Fri, Nov 29, 2013 - Page 4 News List

Mackay sculpture thrown a lifeline

SAVED FROM DROWNING:A sculpture of the renowned missionary in Tamsui is often under water during typhoon season, becoming a figure for reporters’ ridicule

By Lai Hsiao-tung and Stacy Hsu  /  Staff reporter, with staff writer

People look at the commemorative sculpture of Canadian missionary George Leslie Mackay on Tamsui District’s Golden Shore on Monday. The New Taipei City government plans to raise the platform on which the statue sits so that it will not be so easily inundated by waves during high tides and storms.

Photo: Lai Hsiao-tung, Taipei Times

The New Taipei City (新北市) Government has decided to save the late Canadian missionary George Leslie Mackay from drowning.

A bronze statue of Mackay on one knee, praying, on Tamsui District’s (淡水) Golden Shore between the Tamsui MRT station and the ferry pier, has often been underwater during the June to September typhoon season since it was installed in 2007.

The statue’s plight has made it an unusual tourist hotspot and also a subject of ridicule, prompting calls for the city government to seek a solution.

The city agreed on Monday to increase the height of the 1m-tall sculpture’s pedestal to keep it above the waves.

Mackay, a physician, arrived in present-day Tamsui in 1872, and lived in Taiwan until he died from throat cancer in 1901, by which time his reputation for selfless dedication to Taiwan was well-established.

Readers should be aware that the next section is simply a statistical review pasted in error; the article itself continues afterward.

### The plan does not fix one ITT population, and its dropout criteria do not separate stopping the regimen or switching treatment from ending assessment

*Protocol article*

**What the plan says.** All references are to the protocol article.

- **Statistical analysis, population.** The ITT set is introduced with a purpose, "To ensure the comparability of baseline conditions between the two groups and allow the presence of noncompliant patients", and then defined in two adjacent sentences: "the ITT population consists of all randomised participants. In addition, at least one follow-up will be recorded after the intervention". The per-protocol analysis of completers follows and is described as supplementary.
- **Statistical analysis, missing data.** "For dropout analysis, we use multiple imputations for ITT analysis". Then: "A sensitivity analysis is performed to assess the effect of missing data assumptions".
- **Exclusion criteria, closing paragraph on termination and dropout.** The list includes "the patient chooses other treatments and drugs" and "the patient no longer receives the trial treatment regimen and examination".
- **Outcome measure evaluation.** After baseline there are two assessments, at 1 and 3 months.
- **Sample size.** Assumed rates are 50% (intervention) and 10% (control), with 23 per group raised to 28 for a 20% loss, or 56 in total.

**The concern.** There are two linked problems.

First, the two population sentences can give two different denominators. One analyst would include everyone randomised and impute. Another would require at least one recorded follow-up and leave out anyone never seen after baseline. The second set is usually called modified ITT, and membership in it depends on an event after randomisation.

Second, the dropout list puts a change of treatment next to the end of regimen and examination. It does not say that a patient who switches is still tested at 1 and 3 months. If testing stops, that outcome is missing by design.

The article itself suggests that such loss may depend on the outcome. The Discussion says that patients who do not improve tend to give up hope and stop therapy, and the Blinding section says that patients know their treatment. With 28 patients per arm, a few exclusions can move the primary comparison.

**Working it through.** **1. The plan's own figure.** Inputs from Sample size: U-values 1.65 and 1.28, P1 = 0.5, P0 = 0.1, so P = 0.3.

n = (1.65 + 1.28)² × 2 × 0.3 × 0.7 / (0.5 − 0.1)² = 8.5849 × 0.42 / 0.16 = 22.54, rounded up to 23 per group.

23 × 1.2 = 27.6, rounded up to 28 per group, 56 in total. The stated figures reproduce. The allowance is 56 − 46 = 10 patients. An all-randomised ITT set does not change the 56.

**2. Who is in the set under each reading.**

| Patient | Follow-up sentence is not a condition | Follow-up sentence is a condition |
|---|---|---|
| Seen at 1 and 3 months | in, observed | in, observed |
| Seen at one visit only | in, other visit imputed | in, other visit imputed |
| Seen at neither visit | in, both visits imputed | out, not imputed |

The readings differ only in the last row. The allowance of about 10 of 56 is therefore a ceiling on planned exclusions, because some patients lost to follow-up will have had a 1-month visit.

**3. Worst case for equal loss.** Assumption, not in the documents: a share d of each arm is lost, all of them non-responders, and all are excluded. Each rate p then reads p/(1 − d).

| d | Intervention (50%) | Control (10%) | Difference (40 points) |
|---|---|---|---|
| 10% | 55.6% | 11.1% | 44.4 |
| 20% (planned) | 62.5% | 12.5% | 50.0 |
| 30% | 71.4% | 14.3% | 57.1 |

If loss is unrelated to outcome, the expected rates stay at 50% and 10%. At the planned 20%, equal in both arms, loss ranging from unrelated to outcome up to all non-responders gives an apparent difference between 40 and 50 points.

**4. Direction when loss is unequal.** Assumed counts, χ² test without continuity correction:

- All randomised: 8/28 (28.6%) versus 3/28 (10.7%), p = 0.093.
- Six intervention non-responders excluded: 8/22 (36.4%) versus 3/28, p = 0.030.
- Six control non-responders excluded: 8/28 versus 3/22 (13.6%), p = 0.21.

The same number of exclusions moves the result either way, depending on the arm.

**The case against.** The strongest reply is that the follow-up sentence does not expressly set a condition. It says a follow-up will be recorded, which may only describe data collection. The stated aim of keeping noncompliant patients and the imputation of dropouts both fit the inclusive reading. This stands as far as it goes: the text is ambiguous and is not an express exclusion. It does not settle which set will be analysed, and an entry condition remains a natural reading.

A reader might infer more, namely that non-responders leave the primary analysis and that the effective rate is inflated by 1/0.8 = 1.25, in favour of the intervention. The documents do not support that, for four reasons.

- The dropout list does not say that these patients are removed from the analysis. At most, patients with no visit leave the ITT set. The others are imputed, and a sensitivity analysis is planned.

He offered free medical treatment — eventually with the assistance of five other foreign physicians based in Tamsui — as part of his missionary work. He founded the first Western medical center in northern Taiwan in 1880, the Mackay Hospital.

The hospital was relocated to Taipei in 1911 and renamed the Mackay Memorial Hospital.

The Canadian also established churches and schools, including the first school for girls in Taiwan, the Tamsui Girls’ School.

Tamsui District Administrator Tsai Ye-wei (蔡葉偉) said the sculpture was erected on the spot where Mackay first landed in Tamsui as part of the first stage of the Danshui Art Gallery, a public area designed as a display and exchange platform for artists.

“Since the installation, the Tamsui River inundates the floodplains at both ends of the walkway during high tides and then gradually swallows the statue, creating a negative impression on the public,” he said.

Danshui Presbyterian Church minister Tsai Wei-lun (蔡維倫) said he has been saddened to see the statue, which was erected to honor Mackay’s philanthropy and dedication to Taiwan, reduced to acting as a “water meter” by some reporters covering typhoon-related flooding and storms.

“Such behavior is completely disrespectful to Dr Mackay and also the churches and people [of Tamsui],” Tsai Wei-lun said.

The frequent flooding has also raised concerns that the Golden Shore, which was constructed on reclaimed land, could suffer from land subsidence or have its foundations hollowed out.

New Taipei City Government Secretary-General Chen Shen-hsien (陳伸賢) said the flooding near the sculpture has never caused damage to local residences or impeded the operations of stores.

“However, since the statue always becomes the center of media attention when a typhoon hits the nation — which could give the public the wrong impression that the city government is not doing enough to prevent flooding — we have instructed the Water Resources Bureau to increase the height of the statue’s pedestal by 60cm before the flood season begins in May,” Chen said.

Water Resources Bureau Secretary-General Yang Tsung-min said the flooding was most likely caused by tidal changes rather than by land subsidence.

The average tide range in the area is about 1.6m and can reach more than 2m during typhoons and spring tides, Yang said.

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